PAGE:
The BP CEO has said safety is a priority and its involvement in the joint venture makes a positive difference to safety at TNK-BP.

In June, Hayward said in Moscow that “through the introduction of our driver safety standard, we have, for instance, significantly cut work-related road fatalities.”

Road accidents tends to be primarily related to local habits, such as a reluctance to use seat belts.

But the higher death toll among those working on infrastructure and facilities or hunting for oil could prove an embarrassment to BP as it tries to draw a line under the consequences from an explosion that killed 15 workers at its Texas City refinery in the U.S. in 2005.

At a recent staff meeting in Houston, Hayward said the company now needed to alter its culture and take well-judged risks. “Assurance is killing us,” the Financial Times reported him saying.

TNK-BP provides BP with a fifth of its hydrocarbon reserves base and a tenth of its profits, according to Hayward.

• Causes

Documents reviewed by Dow Jones Newswires and in the hands of both BP and TNK-BP show the causes of death in Russia include falls from heights, an explosion during seismic work, suffocation from fuel vapors or heavy equipment dropped on workers.

Among the incidents was a case from January last year, when a contractor died after the pipe-laying machine he was driving sank under ice at the giant Samotlor field in Western Siberia, where at least three workers died in 2006. A safety assessment said no data had been available regarding the presence of boggy areas and the ice thickness at the sites.

Elsewhere in Western Siberia, a young worker died after he began dismantling a cover that was under pressure. A photograph of the unnamed worker shows him with his blackened eyes tightly closed and a deep gash in his forehead.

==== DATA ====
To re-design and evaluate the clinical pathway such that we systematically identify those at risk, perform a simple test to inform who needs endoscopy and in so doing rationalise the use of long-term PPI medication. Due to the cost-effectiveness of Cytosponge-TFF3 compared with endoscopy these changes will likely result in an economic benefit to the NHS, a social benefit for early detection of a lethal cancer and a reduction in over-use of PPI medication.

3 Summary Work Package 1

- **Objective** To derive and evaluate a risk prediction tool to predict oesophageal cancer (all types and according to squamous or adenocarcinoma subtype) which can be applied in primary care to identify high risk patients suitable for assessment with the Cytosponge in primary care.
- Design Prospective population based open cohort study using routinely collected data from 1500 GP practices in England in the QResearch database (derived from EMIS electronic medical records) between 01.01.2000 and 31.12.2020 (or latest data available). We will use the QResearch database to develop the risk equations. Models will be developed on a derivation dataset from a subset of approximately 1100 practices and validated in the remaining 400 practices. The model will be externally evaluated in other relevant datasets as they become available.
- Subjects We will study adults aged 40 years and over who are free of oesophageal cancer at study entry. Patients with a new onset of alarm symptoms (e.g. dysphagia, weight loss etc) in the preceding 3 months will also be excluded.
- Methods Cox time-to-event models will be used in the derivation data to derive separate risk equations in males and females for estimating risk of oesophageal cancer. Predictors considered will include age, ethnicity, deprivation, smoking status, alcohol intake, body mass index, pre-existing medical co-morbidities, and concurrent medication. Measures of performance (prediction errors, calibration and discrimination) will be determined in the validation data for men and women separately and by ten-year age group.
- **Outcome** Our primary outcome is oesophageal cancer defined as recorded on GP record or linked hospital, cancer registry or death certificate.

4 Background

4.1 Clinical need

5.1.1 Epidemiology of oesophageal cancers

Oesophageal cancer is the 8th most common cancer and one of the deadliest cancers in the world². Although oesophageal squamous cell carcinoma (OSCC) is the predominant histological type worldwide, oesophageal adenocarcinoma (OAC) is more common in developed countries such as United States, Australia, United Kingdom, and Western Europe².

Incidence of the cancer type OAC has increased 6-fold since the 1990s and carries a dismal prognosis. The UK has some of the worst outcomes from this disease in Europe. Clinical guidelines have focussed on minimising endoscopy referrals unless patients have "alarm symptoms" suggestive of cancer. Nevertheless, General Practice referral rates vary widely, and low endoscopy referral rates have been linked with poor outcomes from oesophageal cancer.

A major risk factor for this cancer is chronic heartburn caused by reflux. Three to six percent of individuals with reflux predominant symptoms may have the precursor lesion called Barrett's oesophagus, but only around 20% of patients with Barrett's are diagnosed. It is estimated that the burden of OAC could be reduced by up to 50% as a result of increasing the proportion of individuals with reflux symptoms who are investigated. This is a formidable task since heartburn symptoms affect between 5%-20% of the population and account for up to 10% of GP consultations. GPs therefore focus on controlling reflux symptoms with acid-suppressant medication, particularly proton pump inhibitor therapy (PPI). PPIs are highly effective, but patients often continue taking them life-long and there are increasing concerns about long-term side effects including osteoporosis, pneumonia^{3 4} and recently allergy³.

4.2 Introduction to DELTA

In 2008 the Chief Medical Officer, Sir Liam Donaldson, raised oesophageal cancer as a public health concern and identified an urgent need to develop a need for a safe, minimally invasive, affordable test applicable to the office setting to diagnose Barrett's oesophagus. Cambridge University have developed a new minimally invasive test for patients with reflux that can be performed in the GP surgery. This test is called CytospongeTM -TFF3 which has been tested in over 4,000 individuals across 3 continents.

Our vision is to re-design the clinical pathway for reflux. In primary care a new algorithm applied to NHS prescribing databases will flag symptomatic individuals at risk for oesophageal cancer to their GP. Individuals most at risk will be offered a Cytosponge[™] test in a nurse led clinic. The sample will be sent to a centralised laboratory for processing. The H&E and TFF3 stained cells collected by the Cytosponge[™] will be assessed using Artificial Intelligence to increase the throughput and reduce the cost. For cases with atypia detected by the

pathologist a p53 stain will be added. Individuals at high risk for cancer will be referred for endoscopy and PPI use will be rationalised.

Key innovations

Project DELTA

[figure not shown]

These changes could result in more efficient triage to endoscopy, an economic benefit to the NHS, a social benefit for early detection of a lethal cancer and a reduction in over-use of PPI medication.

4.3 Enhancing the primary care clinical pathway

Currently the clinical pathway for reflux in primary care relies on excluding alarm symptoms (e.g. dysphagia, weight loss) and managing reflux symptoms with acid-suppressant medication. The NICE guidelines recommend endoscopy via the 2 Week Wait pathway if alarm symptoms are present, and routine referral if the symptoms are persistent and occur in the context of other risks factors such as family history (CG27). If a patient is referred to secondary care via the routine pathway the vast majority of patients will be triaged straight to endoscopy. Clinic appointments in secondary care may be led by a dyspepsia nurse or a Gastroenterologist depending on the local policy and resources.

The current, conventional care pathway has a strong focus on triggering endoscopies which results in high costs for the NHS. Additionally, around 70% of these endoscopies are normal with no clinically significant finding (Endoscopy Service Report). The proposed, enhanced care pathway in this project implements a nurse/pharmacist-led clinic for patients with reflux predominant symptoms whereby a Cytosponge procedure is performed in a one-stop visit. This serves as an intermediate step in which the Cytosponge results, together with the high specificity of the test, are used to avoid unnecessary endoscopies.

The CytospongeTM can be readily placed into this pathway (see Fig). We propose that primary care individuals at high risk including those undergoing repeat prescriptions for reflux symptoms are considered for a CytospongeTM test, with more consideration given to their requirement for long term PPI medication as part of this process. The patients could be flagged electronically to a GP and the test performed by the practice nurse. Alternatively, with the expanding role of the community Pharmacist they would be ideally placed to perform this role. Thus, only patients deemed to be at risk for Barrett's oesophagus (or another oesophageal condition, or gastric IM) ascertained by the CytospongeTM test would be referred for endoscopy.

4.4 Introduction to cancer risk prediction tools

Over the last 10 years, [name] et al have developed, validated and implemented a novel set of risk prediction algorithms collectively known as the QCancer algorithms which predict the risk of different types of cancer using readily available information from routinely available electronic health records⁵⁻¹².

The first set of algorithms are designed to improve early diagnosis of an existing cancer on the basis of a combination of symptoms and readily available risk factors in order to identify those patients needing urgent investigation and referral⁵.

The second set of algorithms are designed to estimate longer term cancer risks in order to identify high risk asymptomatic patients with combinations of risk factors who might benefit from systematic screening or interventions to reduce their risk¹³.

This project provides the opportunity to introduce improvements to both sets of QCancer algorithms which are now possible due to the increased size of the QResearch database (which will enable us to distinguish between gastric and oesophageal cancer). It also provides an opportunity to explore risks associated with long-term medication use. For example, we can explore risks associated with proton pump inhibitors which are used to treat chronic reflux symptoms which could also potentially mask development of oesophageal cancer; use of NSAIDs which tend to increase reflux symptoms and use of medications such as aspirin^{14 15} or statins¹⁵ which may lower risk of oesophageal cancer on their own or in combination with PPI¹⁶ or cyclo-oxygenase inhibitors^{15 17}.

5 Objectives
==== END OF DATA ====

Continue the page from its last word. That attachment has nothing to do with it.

An internal assessment found that he and his team attempted a repair without appropriate training and without any procedure for risk assessment. Documents advised the repair of such equipment shouldn’t take place unless it is depressurized.

The death toll at TNK-BP compares with Russia’s largest independent oil company, Lukoil Holdings (LUKOY), which claimed in its annual report that it had eight fatal accidents last year, despite being a company with twice as many workers as TNK-BP. Dow Jones Newswires couldn’t confirm the accuracy of the Lukoil figures.

The lack of public information on key ventures such as TNK-BP has spurred safety experts to call for broader safety disclosure by the oil majors.

“If companies don’t disclose (the number of fatalities at large joint-ventures) to investors, then they are not giving enough information,” said David Ramsay, managing director of Scotland-based incident investigation company The Kelvin Consultants Ltd., adding he was speaking generally and not about BP specifically.

“Non-operated joint-ventures where the company has a substantial stake should be accounted” for in the annual reports in a column separate from operated companies, said Leiden University’s Patrick Hudson, author of the “Hudson Model”, a widely applied corporate safety culture model.

Company Web site:

By Benoit Faucon and Alexander Koliandre, Dow Jones Newswires; +44-20-7842-9266; [email protected] and its sister websites,,,,, and are all owned by John Donovan. There is also a Wikipedia article.